News Video | Policy | GPs | Hospitals | Medical | Mental Health | Welfare | Search


Budget welcomed, but not enough has been done


17 May 2007

Budget welcomed, but not enough has been done, says Cancer Society

The Cancer Society of New Zealand has welcomed the Budget announcement that further work is to be undertaken on the cancer control strategy, and that more money will be injected into the pharmaceuticals’ budget.

However, the organisation says it is concerned that almost $2 billion of that additional funding is maintenance or “catch-up” spending that chief executive, Dalton Kelly, says will only just about help New Zealand to keep its heads above water:

“Cancer is New Zealand’s second biggest disease in terms of loss of life and remains one of the biggest health sector costs, with one in three New Zealanders affected by the disease at some point.

“We believe the government needs to re-prioritise this important area of the health sector.”

The Cancer Society is urging government to focus on four key issues that will affect the viability of the whole cancer control strategy, including:

- Actively engaging NGOs in the newly established regional cancer networks: The organisation believes that unless this is addressed, there will be a disconnection between cancer control policy and funding, and community service delivery.
- Supporting and increasing the long-term capacity and competency of the cancer workforce: New Zealand’s cancer workforce is under increasing strain.

- Improving New Zealanders’ access to cancer treatments: New Zealand’s cancer medicines spend is one of the lowest in the world, and has not kept pace with the development of new and increasingly sophisticated cancer treatments, and other innovative therapies, that are available in many other countries.
- Increasing the funding provided for cancer research: This area of cancer control needs additional and better targeted funding.

Mr Kelly adds: “Today’s announcement is a start, however we are very keen to see how the new funding will actually be spent and what more may be in the pipeline.”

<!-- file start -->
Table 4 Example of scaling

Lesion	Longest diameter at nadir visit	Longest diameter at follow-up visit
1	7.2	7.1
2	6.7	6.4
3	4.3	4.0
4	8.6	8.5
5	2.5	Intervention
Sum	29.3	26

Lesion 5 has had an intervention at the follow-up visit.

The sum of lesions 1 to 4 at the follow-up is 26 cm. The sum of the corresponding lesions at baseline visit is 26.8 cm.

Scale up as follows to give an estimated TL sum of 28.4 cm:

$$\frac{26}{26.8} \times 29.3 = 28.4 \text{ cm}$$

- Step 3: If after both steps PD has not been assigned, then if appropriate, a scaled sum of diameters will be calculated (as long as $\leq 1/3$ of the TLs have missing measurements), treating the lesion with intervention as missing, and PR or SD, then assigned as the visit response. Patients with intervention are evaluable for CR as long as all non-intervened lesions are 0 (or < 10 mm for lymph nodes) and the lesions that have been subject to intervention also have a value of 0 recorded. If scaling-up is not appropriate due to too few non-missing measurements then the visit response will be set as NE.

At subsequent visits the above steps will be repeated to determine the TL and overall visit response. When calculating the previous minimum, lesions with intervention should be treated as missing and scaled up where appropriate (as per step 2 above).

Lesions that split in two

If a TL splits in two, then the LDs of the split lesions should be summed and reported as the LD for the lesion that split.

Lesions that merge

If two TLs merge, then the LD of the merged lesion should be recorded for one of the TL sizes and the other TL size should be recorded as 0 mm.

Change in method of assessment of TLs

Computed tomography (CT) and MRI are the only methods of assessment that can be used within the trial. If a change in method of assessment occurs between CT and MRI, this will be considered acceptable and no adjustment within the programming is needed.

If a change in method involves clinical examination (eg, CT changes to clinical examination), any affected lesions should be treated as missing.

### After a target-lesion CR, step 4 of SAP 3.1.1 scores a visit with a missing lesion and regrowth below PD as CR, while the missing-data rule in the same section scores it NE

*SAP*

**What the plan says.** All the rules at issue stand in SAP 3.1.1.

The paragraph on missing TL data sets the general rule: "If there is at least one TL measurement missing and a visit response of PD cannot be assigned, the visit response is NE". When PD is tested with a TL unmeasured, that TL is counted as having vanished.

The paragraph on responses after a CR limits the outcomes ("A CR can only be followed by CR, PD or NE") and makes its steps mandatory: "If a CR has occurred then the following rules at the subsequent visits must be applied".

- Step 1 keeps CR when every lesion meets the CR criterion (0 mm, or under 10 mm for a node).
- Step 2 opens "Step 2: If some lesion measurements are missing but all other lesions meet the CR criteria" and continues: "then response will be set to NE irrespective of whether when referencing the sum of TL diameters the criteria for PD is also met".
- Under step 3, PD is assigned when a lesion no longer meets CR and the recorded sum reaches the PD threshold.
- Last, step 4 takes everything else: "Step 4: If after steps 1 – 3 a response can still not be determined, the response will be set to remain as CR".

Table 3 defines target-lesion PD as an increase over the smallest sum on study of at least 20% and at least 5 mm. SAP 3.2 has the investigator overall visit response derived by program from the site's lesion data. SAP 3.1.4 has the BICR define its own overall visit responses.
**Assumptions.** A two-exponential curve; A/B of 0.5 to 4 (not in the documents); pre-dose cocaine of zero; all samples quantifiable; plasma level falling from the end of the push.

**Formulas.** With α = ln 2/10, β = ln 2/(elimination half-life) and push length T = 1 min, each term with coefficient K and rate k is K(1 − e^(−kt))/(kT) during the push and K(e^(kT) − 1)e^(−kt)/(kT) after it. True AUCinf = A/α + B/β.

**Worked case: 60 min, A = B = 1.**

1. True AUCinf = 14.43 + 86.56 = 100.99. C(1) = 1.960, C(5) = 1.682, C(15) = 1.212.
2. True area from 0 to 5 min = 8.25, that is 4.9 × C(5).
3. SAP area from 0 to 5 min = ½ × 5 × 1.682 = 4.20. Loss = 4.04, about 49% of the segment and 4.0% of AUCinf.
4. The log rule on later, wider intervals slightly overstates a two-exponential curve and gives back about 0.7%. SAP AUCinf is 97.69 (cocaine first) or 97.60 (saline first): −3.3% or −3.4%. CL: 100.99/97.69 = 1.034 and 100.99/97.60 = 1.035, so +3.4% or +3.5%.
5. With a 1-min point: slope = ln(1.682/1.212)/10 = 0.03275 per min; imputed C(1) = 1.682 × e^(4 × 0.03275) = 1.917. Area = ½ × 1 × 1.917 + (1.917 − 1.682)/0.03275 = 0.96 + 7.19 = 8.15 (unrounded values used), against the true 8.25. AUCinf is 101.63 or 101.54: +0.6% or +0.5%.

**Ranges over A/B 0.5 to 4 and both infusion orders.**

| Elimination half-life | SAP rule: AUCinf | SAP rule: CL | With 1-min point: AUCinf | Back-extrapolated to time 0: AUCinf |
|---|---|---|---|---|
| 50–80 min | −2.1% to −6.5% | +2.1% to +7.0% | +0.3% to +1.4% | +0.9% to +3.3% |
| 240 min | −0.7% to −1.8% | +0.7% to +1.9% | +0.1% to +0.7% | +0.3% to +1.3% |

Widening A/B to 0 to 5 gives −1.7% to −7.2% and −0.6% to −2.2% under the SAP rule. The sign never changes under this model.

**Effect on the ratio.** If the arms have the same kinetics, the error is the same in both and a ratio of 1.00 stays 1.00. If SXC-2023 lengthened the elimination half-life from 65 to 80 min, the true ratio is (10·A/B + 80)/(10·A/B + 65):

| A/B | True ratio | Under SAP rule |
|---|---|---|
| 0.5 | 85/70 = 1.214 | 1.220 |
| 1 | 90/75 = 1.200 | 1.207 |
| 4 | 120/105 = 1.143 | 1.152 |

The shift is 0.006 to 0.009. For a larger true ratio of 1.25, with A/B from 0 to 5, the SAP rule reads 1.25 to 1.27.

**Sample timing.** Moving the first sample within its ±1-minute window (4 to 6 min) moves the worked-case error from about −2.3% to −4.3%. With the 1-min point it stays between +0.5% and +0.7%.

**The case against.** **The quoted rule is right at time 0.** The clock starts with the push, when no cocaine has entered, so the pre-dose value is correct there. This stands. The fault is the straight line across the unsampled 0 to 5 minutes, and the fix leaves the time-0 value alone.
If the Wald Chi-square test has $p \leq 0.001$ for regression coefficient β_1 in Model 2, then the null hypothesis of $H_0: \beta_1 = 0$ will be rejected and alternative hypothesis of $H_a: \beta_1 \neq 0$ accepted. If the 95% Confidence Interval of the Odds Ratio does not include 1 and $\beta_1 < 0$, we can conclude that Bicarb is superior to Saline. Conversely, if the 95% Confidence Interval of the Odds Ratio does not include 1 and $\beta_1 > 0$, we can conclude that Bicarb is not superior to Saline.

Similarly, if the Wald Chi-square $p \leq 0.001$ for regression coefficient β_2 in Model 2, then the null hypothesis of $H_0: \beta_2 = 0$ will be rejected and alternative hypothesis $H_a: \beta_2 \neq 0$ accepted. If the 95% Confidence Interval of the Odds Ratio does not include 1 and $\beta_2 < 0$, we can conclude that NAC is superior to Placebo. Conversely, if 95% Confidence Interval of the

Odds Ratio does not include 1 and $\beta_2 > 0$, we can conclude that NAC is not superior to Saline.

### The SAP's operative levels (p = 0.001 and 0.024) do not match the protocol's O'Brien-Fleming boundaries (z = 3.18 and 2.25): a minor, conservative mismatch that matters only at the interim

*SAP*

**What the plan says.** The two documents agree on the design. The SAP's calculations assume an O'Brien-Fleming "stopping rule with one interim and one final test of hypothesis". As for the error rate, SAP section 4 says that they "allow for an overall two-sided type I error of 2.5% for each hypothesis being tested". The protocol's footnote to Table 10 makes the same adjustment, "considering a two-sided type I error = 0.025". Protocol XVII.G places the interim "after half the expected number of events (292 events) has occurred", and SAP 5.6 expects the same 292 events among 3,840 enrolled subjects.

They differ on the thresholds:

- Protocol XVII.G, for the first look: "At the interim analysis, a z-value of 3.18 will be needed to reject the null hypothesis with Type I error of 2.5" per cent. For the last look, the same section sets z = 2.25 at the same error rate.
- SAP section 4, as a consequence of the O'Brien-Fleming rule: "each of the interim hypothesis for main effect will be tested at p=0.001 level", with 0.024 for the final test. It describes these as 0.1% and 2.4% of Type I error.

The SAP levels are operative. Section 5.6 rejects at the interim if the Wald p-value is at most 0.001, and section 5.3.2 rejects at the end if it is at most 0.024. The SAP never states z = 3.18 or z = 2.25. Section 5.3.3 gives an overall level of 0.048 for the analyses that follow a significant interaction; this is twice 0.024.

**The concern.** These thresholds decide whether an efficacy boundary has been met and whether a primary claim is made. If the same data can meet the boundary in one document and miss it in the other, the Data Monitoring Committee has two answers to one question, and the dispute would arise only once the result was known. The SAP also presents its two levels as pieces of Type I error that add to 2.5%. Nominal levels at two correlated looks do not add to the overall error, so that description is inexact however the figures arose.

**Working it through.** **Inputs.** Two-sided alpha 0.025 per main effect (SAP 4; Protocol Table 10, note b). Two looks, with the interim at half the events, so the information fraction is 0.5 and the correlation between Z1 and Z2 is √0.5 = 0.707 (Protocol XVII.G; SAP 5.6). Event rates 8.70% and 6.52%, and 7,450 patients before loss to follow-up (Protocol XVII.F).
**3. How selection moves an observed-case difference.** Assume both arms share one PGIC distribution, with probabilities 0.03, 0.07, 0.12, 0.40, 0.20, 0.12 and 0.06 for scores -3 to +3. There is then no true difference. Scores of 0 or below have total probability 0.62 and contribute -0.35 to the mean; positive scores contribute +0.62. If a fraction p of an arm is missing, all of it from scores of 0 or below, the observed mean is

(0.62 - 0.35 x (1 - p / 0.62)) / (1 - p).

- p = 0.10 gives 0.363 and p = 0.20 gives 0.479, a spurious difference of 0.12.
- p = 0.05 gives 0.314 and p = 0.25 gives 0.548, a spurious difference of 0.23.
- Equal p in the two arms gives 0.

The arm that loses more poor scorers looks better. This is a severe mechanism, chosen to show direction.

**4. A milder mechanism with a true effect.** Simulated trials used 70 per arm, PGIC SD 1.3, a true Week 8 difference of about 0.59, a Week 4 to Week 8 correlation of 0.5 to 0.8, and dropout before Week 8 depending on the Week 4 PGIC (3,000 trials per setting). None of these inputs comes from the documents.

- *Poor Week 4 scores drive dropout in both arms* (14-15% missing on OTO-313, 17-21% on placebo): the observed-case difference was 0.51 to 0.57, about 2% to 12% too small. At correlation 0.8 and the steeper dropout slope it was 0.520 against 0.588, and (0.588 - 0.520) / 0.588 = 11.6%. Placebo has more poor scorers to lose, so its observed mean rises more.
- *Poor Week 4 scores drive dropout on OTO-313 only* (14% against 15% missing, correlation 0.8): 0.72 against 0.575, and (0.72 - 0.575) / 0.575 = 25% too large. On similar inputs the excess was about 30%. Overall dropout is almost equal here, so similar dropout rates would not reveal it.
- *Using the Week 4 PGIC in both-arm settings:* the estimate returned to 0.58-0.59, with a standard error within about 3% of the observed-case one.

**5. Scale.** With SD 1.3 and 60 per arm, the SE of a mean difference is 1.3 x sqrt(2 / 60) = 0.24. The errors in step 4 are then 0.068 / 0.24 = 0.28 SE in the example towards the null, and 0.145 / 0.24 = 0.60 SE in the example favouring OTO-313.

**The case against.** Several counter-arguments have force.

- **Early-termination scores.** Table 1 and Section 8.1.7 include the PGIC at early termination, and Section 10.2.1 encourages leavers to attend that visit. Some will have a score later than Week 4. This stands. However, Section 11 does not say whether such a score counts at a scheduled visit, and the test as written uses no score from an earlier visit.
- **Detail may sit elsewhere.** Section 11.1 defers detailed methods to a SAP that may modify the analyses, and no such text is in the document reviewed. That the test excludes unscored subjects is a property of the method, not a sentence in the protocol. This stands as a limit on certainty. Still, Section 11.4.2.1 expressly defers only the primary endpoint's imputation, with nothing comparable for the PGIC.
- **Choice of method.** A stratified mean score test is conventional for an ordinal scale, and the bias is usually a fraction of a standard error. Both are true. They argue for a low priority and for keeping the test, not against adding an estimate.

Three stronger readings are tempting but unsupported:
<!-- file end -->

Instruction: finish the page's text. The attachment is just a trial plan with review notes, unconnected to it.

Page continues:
© Scoop Media

Culture Headlines | Health Headlines | Education Headlines

Handcrafted Form: Rare Treasures From Japan

This unique exhibition at Expressions Whirinaki represents 90 everyday objects made by contemporary Japanese artisans who employ various traditional craft techniques made in regional workshops. The works used in daily life are crafted from raw materials with techniques appropriate to bringing out the best of its medium, balancing ease of use with aesthetic appeal. More>>

Howard Davis Article: A Musical Axis - Brahms, Wagner, Sibelius

Brahms' warm and exquisitely subtle Symphony No. 3 in F major, Wagner's irrepressibly sentimental symphonic poem Siegfried Idyll, and Sibelius' chilling and immensely challenging Violin Concerto in D minor exemplify distinct stages of development in a tangled and convoluted series of skirmishes that came to define subsequent disputes about the nature of post-Romantic orchestral writing well into the following century. More>>


Scoop Review Of Books: A Pale Ghost Writer

Reviewed by Ruth Brassington, Richard Flanagan's new novel is about a novelist hastily ghost-writing the biography of a crook about to go to trial. The reader is kept on a cliff-edge, as the narrator tries to get blood out of his stone man. More>>

New Zealand Wars Commemoration: Witi Ihimaera's Sleeps Standing Moetū

The second of several articles to mark Rā Maumahara, remembering the New Zealand Land Wars. The first was a Q&A with Vincent O’Malley, author of The Great War for New Zealand: Waikato 1800–2000. More>>




  • Wellington
  • Christchurch
  • Auckland